The Standing Man

Bridge of Spies

bridge_of_spies

Director: Steven Spielberg

Cast: Tom Hanks, Mark Rylance, Alan Alda, Amy Ryan, Jesse Plemons, Austin Stowell, Sebastian Koch, Will Rogers, Billy Magnussen, Eve Hewson

The opening shot of Bridge of Spies features a suspected spy painting a self portrait of himself in a dingy Brooklyn flat, symbolic of a reflective look at the characters involved in the Cold War and the complicity of the two superpowers whose distrust of each other ripened over four subsequent decades.

Oscar Winner Tom Hanks (Philadelphia, Forest Gump) plays insurance lawyer turned defence attorney in the Steven Spielberg directed Cold War thriller, Bridge of Spies, which despite its length is an absorbing and fascinating film set amidst 1950’s paranoia, propaganda and old fashioned espionage.

With a script by the Coen brothers and Matt Charman, Bridge of Spies raises the profile of British actor Mark Rylance, Emmy nominated for his superb portrayal of Thomas Cromwell in the BBC series Wolf Hall, as suspected spy Rudolf Abel who is arrested in his Brooklyn apartment by American government agents for espionage.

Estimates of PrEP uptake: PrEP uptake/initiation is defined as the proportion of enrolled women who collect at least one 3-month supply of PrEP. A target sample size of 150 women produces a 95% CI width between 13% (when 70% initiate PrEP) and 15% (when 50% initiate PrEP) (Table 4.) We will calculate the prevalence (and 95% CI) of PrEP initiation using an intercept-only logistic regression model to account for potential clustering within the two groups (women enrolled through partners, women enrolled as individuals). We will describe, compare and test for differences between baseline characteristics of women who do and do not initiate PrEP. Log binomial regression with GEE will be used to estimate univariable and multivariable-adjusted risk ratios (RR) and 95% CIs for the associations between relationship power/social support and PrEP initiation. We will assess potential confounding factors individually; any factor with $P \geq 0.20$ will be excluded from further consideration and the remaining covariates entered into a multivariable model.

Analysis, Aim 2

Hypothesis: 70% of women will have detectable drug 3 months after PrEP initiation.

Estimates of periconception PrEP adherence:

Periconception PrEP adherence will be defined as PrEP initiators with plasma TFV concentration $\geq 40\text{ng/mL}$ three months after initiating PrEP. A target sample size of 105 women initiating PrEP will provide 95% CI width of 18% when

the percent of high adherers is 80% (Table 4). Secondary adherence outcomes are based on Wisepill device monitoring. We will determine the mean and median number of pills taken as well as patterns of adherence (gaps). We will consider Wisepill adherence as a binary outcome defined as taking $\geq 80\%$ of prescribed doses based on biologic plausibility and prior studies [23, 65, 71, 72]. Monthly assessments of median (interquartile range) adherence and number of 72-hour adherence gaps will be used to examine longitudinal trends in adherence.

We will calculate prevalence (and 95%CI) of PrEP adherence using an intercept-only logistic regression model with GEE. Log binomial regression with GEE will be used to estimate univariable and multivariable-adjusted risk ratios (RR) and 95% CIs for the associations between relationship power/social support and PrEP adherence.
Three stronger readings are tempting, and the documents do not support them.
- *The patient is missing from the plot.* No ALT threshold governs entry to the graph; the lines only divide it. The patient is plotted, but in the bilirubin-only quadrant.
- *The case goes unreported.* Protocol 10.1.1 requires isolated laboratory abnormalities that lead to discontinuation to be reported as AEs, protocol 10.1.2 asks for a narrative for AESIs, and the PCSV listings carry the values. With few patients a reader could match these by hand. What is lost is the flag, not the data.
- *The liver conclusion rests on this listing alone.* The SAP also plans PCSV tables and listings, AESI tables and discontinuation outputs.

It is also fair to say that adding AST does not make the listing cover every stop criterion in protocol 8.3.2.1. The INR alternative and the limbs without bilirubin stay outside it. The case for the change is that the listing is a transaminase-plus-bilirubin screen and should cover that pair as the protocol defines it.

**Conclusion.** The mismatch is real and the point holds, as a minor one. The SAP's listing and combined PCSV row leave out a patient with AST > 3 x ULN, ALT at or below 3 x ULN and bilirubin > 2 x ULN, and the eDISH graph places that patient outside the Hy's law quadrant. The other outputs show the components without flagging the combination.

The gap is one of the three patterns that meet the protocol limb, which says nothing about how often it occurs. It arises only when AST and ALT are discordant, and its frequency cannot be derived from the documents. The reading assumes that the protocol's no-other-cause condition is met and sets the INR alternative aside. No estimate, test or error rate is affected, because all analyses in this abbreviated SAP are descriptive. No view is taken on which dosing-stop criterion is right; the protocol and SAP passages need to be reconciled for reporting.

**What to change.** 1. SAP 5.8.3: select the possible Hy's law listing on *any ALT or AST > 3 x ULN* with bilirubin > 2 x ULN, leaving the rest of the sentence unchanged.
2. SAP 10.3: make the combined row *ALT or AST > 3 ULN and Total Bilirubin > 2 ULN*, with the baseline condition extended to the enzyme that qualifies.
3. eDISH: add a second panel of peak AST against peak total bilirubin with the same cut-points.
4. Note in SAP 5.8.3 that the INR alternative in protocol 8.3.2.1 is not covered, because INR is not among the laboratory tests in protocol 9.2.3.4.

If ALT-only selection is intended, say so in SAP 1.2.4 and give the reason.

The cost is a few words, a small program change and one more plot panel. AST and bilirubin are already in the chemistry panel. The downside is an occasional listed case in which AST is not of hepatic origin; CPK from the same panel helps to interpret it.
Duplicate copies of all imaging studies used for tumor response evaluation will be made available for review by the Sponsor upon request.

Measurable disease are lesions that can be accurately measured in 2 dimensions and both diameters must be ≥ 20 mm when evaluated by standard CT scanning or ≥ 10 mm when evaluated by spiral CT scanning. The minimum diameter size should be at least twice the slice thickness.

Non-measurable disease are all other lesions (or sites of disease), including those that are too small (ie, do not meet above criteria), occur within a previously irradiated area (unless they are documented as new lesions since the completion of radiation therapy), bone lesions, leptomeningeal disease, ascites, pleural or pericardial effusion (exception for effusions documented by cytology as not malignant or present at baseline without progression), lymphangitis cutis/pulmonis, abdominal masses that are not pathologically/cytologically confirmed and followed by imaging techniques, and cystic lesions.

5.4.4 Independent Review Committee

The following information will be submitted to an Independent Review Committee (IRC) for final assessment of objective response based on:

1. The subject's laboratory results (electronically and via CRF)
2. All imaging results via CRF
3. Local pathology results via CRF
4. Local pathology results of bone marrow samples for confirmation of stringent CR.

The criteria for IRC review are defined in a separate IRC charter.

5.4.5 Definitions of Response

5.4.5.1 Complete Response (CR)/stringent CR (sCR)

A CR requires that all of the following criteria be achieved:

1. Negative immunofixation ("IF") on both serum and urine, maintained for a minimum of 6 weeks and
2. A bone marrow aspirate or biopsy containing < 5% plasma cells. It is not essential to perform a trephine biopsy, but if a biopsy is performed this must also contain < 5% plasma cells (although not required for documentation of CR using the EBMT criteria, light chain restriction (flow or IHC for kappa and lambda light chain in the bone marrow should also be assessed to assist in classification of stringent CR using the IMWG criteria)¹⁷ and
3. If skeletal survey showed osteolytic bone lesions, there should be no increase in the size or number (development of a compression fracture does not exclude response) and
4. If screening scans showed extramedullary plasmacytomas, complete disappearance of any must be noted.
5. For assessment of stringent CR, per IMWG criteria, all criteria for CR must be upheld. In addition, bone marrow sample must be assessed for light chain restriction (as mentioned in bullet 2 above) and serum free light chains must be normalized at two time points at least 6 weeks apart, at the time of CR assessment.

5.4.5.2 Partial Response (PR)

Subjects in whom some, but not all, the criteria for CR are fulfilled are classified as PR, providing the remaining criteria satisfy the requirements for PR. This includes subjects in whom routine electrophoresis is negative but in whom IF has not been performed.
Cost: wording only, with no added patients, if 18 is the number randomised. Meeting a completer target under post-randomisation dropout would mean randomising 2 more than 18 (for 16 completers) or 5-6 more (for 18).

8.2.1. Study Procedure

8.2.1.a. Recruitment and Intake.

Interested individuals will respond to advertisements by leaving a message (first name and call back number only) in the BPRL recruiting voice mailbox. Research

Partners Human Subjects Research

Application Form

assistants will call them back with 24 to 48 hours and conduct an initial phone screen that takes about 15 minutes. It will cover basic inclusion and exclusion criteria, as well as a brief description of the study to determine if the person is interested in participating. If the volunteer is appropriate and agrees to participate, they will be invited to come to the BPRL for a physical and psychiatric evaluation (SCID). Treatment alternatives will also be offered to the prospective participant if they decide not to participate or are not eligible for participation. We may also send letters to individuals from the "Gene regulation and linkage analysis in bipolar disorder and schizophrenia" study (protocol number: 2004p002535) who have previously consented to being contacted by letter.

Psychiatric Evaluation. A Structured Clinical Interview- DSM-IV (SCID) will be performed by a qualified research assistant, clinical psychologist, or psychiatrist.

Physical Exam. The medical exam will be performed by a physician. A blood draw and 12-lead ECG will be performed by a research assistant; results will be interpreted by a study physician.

Tom Hanks in one of his most likable performances to date since his brilliant turn in Captain Philips, plays James B. Donovan who at the request of his law firm is asked to give Abel a fair trial despite public opinion being considerably stacked against him. This is 1957 America, a country in the grip of McCarthyism and Cold War paranoia. The Russians are building a wall to divide Berlin in half and each super power is suspected of stockpiling a nuclear arsenal sufficient enough to repeat the horrors of Hiroshima, which ended World War II in 1945.

As the intricate narrative arc of Bridge of Spies unfolds, complete with period production design and gritty cinematography by Janusz Kaminski, it is apparent that Donovan realizes the potential of keeping Abel alive in case for whatever reason the Americans need to use him as a trade for one of their citizens that could potentially be captured behind enemy lines.

This prediction happens sooner than expected when an American pilot, sanctioned by the CIA, Francis Powers, played by Austin Stowell (Whiplash) is shot down and captured in Soviet territory and duly interrogated by the Russians about the spy plane he was flying. To add to the mix, as Berlin is being divided in half by the infamous wall, an American economics student Frederic Pryor played by Will Rogers is captured by the East Germans and who want to use him as a means for these two super powers to recognize the sovereignty of the German Democratic Republic (East Germany) German Democratic Republic.